Pressure is building for Knox County Schools to end its $800,000-per-year arrangement with UT’s Center for Educational Leadership, which is directed by former Knox County Schools Superintendent James McIntyre in return for a $180,000 annual salary good for three years.
Until Monday night’s board work session, smart money said the deal was toast. The majority of the sitting board members were not yet in office when the deal was struck in 2012, and most of them had openly opposed McIntyre while campaigning. After the second batch of unfriendly board members was elected in 2016, McIntyre announced that he’d resign at the end of the school year. A few months later he took over as director of the center, which trains principals for Knox County Schools through its Leadership Academy.
The academy fellowships last about 15 months and involve both classwork and hands-on, four-day-a-week experience with a mentoring principal, and carry an $80,000 salary (mentoring principals get $5,000 stipends).
McIntyre’s critics consider the Leadership Academy a way for him to keep promoting his Broad Academy, high stakes testing/corporate education reform methods in Knox County.
On Monday, board members Mike McMillan, Jennifer Owen, Tony Norman and Susan Horn peppered KCS Supervisor of Research and Evaluation Clint Sattler with questions. McMillan, who was one of three current board members who were in office in 2012, said the board had never signed off on the Leadership Academy and asked deputy Law Director Gary Dupler if there is a valid contract in place.
Dupler tactfully sidestepped the issue and said the one-page document (which wasn’t signed by then-UT Chancellor Jimmy Cheek) is set to self-renew in December unless the board acts to terminate it, and that it needs to be rewritten.
“Even if there were no questions, it’s been a long time,” Dupler said. “Typically, we renegotiate contracts every five years.”
McMillan kept pushing: “Was the money approved by the board, specifically? I don’t believe it was.”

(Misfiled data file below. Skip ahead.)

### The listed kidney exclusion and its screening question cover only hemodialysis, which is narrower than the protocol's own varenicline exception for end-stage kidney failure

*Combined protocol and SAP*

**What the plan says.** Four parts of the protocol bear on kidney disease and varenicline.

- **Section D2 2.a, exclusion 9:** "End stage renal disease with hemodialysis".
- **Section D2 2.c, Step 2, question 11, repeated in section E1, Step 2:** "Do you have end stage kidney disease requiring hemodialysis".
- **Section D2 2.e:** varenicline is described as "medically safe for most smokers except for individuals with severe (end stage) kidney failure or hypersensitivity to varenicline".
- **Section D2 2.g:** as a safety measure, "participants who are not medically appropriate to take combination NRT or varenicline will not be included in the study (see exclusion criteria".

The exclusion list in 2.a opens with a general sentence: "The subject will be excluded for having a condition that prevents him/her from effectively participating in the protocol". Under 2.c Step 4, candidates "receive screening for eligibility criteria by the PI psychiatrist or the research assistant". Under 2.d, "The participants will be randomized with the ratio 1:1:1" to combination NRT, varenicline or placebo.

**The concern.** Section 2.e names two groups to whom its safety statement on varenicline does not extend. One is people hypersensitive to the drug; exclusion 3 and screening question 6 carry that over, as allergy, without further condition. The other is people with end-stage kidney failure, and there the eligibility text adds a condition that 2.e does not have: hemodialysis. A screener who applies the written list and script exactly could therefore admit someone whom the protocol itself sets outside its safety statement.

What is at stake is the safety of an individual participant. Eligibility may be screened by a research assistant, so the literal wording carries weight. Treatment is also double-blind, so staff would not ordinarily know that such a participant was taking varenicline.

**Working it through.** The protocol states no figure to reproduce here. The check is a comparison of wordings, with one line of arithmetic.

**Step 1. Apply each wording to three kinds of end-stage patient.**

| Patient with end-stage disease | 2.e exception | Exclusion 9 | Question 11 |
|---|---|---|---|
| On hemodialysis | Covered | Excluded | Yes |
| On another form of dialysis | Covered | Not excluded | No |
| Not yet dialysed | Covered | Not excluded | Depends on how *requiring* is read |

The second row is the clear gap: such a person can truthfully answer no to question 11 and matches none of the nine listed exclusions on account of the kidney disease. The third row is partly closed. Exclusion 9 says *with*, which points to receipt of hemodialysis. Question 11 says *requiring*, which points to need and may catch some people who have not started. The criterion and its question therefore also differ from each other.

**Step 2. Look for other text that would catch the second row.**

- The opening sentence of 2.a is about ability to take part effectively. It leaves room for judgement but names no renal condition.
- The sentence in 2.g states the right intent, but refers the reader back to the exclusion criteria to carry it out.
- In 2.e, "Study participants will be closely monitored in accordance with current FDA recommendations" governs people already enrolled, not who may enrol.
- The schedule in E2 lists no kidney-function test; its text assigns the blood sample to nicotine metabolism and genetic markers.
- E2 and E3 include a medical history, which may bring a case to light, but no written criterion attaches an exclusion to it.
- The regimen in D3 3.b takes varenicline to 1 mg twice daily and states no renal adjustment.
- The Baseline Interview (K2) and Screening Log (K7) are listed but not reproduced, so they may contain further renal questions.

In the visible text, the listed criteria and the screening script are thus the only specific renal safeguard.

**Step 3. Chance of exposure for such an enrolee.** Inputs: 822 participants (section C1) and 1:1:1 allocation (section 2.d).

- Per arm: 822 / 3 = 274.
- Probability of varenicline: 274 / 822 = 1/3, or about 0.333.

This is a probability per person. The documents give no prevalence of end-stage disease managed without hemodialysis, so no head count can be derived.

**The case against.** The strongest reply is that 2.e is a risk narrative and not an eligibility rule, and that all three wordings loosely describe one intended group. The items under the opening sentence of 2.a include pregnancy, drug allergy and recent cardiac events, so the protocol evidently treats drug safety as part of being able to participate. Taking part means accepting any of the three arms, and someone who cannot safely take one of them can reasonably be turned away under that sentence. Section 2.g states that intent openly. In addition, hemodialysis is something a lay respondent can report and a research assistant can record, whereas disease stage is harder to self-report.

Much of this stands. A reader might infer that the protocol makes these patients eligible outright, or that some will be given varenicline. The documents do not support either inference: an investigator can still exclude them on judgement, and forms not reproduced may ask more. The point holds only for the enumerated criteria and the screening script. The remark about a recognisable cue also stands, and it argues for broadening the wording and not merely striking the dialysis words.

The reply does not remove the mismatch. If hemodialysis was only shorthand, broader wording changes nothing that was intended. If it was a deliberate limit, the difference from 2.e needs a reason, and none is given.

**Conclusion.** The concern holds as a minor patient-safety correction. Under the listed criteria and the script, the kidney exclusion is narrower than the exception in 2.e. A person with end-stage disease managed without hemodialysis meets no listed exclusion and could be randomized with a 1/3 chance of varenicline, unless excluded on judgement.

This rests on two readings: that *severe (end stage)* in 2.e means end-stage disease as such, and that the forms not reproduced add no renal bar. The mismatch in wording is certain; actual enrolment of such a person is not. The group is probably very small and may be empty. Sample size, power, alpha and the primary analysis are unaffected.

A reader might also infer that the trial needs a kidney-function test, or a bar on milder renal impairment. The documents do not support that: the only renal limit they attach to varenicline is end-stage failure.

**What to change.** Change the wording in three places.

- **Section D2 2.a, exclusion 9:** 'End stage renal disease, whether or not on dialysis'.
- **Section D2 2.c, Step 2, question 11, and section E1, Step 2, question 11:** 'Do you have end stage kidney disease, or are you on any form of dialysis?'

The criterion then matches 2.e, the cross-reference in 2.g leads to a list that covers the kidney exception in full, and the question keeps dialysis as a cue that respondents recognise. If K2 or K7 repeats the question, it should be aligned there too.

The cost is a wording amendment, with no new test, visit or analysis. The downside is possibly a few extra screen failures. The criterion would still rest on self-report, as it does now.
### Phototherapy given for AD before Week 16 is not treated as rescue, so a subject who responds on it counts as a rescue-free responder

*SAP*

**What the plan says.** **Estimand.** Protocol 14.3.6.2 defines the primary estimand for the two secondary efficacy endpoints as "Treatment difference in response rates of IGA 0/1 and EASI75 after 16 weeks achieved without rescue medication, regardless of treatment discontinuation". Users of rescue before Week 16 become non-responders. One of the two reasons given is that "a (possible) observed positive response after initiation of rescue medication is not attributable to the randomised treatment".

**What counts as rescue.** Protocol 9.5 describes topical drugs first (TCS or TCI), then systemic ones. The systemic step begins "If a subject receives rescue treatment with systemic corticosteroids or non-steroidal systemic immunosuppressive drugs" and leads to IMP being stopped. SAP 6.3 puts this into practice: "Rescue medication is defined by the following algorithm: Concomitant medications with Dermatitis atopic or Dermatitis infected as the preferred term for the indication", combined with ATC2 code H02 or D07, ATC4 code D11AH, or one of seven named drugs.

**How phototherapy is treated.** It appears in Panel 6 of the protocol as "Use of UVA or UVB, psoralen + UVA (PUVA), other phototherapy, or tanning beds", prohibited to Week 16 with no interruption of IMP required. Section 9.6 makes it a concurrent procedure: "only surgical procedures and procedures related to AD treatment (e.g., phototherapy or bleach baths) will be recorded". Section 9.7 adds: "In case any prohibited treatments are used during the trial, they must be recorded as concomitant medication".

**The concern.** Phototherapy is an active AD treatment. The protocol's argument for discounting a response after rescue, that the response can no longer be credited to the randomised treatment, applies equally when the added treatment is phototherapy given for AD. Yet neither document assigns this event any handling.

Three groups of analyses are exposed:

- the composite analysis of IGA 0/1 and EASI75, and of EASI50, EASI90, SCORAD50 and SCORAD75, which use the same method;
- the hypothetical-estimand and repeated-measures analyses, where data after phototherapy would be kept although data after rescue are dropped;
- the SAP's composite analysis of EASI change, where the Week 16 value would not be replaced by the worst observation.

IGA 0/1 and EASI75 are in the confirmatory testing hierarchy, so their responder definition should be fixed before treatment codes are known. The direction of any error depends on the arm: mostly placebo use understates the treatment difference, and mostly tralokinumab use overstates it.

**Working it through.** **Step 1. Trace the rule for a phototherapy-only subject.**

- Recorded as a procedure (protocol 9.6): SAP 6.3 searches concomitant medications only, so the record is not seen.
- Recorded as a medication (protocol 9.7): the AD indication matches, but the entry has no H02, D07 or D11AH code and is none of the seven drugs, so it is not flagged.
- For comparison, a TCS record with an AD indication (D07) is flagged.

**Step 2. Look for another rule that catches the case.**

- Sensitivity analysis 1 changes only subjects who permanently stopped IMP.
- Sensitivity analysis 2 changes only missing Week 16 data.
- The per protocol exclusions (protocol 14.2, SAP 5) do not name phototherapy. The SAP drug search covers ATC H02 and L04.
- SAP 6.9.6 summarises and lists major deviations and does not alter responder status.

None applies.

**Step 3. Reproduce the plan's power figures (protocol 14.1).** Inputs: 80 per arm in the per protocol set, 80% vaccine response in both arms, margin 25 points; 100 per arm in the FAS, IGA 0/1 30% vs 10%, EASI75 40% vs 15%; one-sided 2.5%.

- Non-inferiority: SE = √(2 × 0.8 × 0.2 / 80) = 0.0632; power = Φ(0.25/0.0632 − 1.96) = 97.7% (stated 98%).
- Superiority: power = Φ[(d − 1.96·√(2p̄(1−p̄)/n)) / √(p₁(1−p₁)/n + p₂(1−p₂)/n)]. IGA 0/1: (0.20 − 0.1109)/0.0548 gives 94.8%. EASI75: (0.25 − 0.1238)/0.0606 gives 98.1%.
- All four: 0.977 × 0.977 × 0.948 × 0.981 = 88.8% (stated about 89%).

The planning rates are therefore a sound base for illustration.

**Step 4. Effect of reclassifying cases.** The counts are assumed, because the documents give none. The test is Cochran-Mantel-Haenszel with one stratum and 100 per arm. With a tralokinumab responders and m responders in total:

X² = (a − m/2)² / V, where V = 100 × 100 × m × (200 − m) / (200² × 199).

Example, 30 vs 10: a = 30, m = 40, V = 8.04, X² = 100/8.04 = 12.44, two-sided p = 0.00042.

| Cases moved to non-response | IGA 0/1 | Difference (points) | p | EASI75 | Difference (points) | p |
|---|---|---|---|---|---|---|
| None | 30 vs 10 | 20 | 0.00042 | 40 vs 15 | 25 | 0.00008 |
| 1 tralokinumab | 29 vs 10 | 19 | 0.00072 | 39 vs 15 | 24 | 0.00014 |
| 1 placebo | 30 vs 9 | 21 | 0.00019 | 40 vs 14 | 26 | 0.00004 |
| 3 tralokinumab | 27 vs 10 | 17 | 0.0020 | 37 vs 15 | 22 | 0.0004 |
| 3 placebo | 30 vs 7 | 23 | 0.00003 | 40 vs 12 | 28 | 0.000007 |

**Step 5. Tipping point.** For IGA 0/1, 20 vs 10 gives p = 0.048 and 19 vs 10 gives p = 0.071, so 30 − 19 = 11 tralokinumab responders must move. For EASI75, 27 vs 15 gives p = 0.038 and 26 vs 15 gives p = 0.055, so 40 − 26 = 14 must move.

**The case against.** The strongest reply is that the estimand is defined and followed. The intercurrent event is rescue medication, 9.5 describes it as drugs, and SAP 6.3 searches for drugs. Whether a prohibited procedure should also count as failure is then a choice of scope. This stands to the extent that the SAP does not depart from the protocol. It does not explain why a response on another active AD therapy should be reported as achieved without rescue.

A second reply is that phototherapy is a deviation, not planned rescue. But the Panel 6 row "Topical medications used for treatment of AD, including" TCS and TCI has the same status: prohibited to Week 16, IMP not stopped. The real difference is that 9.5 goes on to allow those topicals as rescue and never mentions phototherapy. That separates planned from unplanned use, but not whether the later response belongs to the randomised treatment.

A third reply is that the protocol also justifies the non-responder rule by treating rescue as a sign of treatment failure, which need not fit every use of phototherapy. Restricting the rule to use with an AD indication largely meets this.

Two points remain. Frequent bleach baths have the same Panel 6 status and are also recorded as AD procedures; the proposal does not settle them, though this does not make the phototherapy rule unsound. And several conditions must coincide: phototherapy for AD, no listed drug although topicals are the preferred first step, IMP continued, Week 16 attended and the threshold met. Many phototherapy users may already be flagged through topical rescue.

Owen challenged Sattler to provide proof that the program produces superior principals, then asked if he has ties to any of the Leadership Academy fellows. He said that his wife is a LA fellow.
Norman questioned the validity of Sattler’s data and said that 60 percent of the time students’ scores drop when a principal is replaced. Amber Rountree observed that the jump in salary (starting with the $80,000 pay for academy fellows) that accompanies the fellowships is probably a motivating factor in attracting candidates to the academy.
Horn said only 41 percent of new principals are LA fellows: “Is this still needed? Looks like we’re not depending on this as we were in the beginning.”
It was looking bad for the Leadership Academy until Superintendent Bob Thomas put in a plea to consider some belt-tightening instead of termination. He promised a proposal for the December board meeting. He may well have saved the day.
“I know there are some board members who are adamant about defunding the academy and doing away with it. But after last night, some may be willing to renegotiate a contract that would meet our needs and be cost effective,” said board chair Patti Bounds.
Bounds said she is now leaning toward keeping the program but favors laying down new guidelines.
“It never hurts to have a partnership with the flagship university in the state. I think we need to look at what we can do to cut the costs to Knox County Schools and the taxpayers.”
Owen remains skeptical.
“I think what we have done is increased the number of administrators in schools. We’re increasing the bureaucracy. The reason they feel they need more assistant principals is the ridiculous amount of administrative time the evaluations take up.”
Ironically, even if KCS defunded the academy, that’s no guarantee that McIntyre would lose his job. A person close to the program said it’s doubtful. Under his contract, McIntyre’s salary is funded privately and is not part of Knox County Schools’ contribution. He has expanded UT’s program to rural counties and has the national standing to secure grant funding.
Mark this one as too close to call, for now.